Insects evolve in ways that protect them against predators and other forms of immediate danger. From the stink bomb of an assassin bug, the stingers of bumble bees to poisonous spiders, many species on this planet have developed in ways to help their species survive and thrive in the wild.
However deep in the rainforests of South America, there comes one elusive bug that is not only totally unique in its survival tactics, but outshines all others, both literally and figuratively. “To avoid being eaten, this creature rides eternal, shiny and chrome,” reports EarthTouch’s columnist Sarah Keartes.
Predation is the relationship between two species, in which one (the predator) hunts, kills and eats the other (the prey.) An interaction between two organisms that benefits one to the detriment of the other is an antagonistic interaction. Predation, herbivory, and parasitism are specific types of antagonistic interactions.
In the case of the Mechantis polymnia [aka the orange-spotted tiger clearwing insect,] one would think it’s shiny, chrome-like shell would leave it prone to predation, by attracting versus repelling predators?
But not the case. In fact, just the opposite is true.
Smoke & Mirrors . . .
Their mirror-like shell surface is actually a tool to help them survive. The polymnia relies on the dynamic of light-bending that actually camouflages this insect, allowing them to blend into his surroundings.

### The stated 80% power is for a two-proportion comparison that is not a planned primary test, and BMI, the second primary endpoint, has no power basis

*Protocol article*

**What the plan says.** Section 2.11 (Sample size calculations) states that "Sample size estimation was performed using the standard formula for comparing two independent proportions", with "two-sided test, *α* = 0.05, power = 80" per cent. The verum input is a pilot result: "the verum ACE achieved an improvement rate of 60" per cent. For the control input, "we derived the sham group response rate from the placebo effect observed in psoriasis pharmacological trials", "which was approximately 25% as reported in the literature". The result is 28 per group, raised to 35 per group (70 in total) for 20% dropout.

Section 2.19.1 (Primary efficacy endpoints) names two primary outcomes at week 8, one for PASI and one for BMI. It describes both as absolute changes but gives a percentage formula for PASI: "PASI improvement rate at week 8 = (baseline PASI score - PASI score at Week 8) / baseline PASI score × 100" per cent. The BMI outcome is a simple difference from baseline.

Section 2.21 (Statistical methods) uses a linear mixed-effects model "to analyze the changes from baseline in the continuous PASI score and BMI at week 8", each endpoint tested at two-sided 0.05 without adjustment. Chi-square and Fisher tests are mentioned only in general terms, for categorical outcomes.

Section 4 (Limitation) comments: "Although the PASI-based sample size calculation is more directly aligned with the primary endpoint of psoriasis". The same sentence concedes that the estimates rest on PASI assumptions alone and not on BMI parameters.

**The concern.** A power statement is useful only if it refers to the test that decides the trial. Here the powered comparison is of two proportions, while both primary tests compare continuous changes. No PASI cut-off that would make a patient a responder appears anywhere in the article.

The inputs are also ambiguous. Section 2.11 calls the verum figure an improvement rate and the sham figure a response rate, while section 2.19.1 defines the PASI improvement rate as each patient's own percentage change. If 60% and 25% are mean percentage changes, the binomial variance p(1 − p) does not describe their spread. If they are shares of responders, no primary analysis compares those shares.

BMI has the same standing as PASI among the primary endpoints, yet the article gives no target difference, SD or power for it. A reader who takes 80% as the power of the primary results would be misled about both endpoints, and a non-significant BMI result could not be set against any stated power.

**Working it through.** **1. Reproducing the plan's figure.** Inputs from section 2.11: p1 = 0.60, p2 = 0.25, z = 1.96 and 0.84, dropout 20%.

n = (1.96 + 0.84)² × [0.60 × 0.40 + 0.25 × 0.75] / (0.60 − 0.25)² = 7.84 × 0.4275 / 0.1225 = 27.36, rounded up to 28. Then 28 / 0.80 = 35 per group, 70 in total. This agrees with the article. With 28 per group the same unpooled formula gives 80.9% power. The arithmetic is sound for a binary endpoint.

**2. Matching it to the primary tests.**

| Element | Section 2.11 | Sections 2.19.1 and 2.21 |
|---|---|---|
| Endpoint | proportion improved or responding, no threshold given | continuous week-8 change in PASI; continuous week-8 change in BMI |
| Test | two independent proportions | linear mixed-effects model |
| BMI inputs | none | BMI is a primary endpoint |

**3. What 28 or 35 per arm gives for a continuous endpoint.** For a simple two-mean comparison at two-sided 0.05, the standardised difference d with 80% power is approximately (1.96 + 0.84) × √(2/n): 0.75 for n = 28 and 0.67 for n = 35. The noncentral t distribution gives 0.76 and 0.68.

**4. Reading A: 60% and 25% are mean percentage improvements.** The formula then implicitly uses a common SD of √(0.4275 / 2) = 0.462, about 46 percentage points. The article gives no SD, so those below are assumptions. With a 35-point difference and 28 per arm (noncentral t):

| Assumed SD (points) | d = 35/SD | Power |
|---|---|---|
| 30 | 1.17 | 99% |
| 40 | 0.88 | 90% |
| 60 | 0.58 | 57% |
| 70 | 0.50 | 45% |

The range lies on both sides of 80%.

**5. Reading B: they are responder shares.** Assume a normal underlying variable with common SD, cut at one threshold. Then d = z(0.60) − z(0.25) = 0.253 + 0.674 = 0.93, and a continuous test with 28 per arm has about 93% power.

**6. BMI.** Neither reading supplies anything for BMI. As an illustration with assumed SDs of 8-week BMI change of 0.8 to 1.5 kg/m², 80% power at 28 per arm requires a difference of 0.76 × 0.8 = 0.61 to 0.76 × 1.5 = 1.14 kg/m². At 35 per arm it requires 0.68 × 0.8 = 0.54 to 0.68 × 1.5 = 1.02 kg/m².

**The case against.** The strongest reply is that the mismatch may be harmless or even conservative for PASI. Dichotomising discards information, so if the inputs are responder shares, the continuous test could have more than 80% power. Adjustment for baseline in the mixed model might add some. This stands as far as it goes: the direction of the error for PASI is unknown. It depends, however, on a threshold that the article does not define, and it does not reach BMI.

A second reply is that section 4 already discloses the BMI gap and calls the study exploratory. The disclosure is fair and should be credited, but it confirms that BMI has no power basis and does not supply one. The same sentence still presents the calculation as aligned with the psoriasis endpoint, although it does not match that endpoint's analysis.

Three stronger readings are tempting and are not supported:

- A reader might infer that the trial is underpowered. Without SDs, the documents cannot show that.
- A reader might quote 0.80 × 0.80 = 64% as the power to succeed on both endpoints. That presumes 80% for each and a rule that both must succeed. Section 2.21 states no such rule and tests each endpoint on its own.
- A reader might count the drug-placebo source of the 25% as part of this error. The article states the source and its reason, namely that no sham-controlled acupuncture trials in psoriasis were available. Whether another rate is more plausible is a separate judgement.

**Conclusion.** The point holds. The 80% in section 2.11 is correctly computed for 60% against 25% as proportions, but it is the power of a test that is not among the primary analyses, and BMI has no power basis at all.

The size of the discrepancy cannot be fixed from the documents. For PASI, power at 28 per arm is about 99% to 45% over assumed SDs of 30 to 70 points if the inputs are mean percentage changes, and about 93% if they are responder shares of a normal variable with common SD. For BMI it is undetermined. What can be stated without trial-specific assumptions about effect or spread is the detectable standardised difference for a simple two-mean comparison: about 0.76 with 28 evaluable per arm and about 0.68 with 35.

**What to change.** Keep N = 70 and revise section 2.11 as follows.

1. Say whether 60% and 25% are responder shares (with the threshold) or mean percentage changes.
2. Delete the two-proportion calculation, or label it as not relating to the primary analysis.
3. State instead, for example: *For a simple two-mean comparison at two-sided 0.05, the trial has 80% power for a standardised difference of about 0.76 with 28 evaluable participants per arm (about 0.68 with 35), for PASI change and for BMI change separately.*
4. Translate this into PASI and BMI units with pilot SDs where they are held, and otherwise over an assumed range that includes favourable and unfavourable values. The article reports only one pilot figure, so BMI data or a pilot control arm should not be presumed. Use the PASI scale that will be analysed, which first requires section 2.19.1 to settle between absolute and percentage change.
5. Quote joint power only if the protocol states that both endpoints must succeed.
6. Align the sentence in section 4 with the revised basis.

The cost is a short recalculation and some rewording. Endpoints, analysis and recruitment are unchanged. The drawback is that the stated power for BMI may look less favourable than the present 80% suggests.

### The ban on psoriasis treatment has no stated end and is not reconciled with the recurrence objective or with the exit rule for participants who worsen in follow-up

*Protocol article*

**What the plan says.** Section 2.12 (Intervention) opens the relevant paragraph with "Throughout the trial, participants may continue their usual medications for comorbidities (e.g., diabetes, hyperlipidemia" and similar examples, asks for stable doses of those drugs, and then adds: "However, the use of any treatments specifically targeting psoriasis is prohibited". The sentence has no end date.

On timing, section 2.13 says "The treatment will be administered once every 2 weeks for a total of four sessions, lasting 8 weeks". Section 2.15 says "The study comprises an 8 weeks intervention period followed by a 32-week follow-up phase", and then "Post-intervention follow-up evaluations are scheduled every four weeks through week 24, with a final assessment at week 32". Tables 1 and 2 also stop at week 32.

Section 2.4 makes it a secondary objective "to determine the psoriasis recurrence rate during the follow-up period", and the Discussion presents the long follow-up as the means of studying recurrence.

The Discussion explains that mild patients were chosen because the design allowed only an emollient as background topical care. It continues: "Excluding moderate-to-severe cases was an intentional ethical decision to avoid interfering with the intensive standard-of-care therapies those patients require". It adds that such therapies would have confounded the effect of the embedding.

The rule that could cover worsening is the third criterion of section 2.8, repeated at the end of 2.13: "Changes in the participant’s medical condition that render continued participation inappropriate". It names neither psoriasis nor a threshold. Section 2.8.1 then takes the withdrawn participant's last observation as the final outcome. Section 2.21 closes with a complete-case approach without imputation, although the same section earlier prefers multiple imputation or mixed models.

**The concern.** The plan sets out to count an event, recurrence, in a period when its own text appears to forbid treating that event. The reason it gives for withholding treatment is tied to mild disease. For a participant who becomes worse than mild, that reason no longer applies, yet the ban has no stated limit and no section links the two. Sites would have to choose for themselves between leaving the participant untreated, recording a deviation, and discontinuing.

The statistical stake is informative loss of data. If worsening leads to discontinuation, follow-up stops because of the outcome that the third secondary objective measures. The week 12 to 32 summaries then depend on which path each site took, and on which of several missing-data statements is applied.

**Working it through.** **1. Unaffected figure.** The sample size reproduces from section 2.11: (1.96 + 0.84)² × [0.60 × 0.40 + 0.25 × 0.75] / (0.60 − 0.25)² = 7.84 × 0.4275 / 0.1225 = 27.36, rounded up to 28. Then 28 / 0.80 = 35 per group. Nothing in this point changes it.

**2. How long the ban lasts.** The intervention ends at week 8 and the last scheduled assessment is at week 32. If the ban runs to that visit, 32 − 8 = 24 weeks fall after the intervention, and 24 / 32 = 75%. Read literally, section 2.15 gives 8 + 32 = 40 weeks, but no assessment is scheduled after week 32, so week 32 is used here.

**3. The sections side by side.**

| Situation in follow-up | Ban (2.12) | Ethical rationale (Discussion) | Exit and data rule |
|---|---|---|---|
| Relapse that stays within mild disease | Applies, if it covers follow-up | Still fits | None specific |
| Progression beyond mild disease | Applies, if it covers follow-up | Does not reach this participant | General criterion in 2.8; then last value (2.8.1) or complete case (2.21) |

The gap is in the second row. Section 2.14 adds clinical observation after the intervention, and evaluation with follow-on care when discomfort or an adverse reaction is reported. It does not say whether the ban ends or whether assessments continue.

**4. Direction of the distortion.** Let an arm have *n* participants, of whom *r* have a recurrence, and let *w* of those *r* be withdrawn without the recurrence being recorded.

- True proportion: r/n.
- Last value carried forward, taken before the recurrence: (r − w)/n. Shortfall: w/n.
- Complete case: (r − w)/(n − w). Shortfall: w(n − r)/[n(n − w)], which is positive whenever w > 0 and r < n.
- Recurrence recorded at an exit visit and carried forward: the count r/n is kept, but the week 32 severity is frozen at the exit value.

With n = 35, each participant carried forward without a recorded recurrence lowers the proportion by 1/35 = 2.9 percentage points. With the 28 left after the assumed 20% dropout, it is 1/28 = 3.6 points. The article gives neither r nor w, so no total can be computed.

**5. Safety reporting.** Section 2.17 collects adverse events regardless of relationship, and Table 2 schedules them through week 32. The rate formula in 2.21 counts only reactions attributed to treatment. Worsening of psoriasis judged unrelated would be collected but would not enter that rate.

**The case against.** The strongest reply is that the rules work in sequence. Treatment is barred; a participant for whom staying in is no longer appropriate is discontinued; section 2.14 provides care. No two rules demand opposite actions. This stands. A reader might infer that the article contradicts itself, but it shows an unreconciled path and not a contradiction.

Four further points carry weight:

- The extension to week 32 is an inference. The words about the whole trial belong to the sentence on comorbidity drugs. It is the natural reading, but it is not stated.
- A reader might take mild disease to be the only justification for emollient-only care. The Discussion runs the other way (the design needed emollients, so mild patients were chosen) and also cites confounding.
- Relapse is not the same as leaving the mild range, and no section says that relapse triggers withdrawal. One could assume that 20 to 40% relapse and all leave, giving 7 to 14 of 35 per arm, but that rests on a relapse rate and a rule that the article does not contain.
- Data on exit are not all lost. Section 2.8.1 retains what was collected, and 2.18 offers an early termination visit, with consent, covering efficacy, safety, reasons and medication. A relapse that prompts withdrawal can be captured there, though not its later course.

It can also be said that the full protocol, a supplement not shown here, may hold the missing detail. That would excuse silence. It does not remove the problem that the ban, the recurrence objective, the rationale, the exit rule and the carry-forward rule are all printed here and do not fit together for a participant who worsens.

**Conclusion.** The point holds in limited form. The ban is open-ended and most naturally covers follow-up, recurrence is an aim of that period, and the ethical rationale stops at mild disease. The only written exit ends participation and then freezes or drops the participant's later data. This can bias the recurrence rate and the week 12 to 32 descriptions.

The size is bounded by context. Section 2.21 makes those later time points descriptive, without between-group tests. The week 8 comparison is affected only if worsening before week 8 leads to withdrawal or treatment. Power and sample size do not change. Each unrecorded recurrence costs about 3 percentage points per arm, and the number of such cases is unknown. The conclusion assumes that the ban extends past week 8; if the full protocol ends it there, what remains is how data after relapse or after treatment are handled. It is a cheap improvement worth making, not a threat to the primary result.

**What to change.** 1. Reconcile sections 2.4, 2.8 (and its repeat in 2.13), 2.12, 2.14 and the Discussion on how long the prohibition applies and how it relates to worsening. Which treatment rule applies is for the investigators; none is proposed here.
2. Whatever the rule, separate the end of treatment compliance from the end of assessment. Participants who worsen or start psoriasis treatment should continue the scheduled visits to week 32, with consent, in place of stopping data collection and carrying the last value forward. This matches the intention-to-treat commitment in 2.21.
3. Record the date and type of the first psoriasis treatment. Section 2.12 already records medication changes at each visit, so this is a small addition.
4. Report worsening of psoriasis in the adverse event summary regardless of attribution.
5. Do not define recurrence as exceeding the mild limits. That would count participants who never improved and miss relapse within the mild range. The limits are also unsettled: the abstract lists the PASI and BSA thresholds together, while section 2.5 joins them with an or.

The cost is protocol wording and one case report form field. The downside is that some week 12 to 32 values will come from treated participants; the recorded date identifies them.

According to Dr. Keith Willmott, one of the world’s leading tropical butterfly experts, “they are actually very hard to see in nature, given the way all the colors are reflected.”
It's also possible that the reflective properties of their chrysalises mask the larvae by making them look like something else entirely: hanging drops of water, shafts of light, empty pupae, or dry, curled leaves.
While to the human eye, their mobile homes appear to be metallic, their shells are actually made up of chitin, the same substance that provides insects like jewel beetles to shine and converts the sea mouse into a rainbow-colored, fiber-optic lamp.
Don’t forget, they turn into butterflies . . .
These caterpillars will eventually transition into butterflies, so their lives as chromed creatures only has to fend off predators for a very short period of time. "The butterflies are only in the pupal stage for around a week, depending on the species," explains Dr Ryan Hill, who reared Mechanitis butterflies for his research in Ecuador. "Afterward, they lose the metallic color."
Costa Rica native Luis Ricardo Murillo-Hiller, who has been studying this species and working with butterfly farmers for 25 years, agrees. "They lose their metallic color almost immediately," he says.
In any event, pretty cool, don't you think? Would make a trip to the Ecudorian rainforest all that more exciting.